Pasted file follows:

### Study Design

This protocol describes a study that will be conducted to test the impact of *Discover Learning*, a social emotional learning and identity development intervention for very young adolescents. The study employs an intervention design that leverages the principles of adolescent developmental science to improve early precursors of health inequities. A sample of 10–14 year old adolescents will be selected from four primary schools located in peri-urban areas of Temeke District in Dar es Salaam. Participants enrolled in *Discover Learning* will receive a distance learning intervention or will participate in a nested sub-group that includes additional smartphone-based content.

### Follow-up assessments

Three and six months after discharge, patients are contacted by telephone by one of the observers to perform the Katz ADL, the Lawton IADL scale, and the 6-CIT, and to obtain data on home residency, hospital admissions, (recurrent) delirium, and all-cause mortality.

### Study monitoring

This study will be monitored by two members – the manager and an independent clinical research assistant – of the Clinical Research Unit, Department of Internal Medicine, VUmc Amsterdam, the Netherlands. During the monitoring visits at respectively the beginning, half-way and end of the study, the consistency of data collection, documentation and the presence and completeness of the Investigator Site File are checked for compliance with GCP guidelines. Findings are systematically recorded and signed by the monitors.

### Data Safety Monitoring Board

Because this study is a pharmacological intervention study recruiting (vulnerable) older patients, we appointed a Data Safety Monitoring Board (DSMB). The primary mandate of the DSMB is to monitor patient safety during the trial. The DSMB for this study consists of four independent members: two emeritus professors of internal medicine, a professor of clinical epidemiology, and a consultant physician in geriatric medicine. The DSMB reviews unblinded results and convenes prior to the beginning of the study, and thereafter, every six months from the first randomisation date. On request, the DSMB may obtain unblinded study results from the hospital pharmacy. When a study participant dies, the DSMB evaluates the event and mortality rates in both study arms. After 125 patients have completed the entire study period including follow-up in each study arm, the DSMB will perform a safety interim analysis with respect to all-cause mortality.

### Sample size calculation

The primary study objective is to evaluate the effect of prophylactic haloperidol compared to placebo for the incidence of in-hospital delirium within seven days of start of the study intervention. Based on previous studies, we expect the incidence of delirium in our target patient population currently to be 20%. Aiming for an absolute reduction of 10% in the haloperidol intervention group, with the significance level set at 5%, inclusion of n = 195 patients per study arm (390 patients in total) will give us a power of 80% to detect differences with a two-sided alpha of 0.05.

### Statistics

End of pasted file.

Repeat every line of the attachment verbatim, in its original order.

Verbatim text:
### Study Design

This protocol describes a study that will be conducted to test the impact of *Discover Learning*, a social emotional learning and identity development intervention for very young adolescents. The study employs an intervention design that leverages the principles of adolescent developmental science to improve early precursors of health inequities. A sample of 10–14 year old adolescents will be selected from four primary schools located in peri-urban areas of Temeke District in Dar es Salaam. Participants enrolled in *Discover Learning* will receive a distance learning intervention or will participate in a nested sub-group that includes additional smartphone-based content.

### Follow-up assessments

Three and six months after discharge, patients are contacted by telephone by one of the observers to perform the Katz ADL, the Lawton IADL scale, and the 6-CIT, and to obtain data on home residency, hospital admissions, (recurrent) delirium, and all-cause mortality.

### Study monitoring

This study will be monitored by two members – the manager and an independent clinical research assistant – of the Clinical Research Unit, Department of Internal Medicine, VUmc Amsterdam, the Netherlands. During the monitoring visits at respectively the beginning, half-way and end of the study, the consistency of data collection, documentation and the presence and completeness of the Investigator Site File are checked for compliance with GCP guidelines. Findings are systematically recorded and signed by the monitors.

### Data Safety Monitoring Board

Because this study is a pharmacological intervention study recruiting (vulnerable) older patients, we appointed a Data Safety Monitoring Board (DSMB). The primary mandate of the DSMB is to monitor patient safety during the trial. The DSMB for this study consists of four independent members: two emeritus professors of internal medicine, a professor of clinical epidemiology, and a consultant physician in geriatric medicine. The DSMB reviews unblinded results and convenes prior to the beginning of the study, and thereafter, every six months from the first randomisation date. On request, the DSMB may obtain unblinded study results from the hospital pharmacy. When a study participant dies, the DSMB evaluates the event and mortality rates in both study arms. After 125 patients have completed the entire study period including follow-up in each study arm, the DSMB will perform a safety interim analysis with respect to all-cause mortality.

### Sample size calculation

The primary study objective is to evaluate the effect of prophylactic haloperidol compared to placebo for the incidence of in-hospital delirium within seven days of start of the study intervention. Based on previous studies, we expect the incidence of delirium in our target patient population currently to be 20%. Aiming for an absolute reduction of 10% in the haloperidol intervention group, with the significance level set at 5%, inclusion of n = 195 patients per study arm (390 patients in total) will give us a power of 80% to detect differences with a two-sided alpha of 0.05.

### Statistics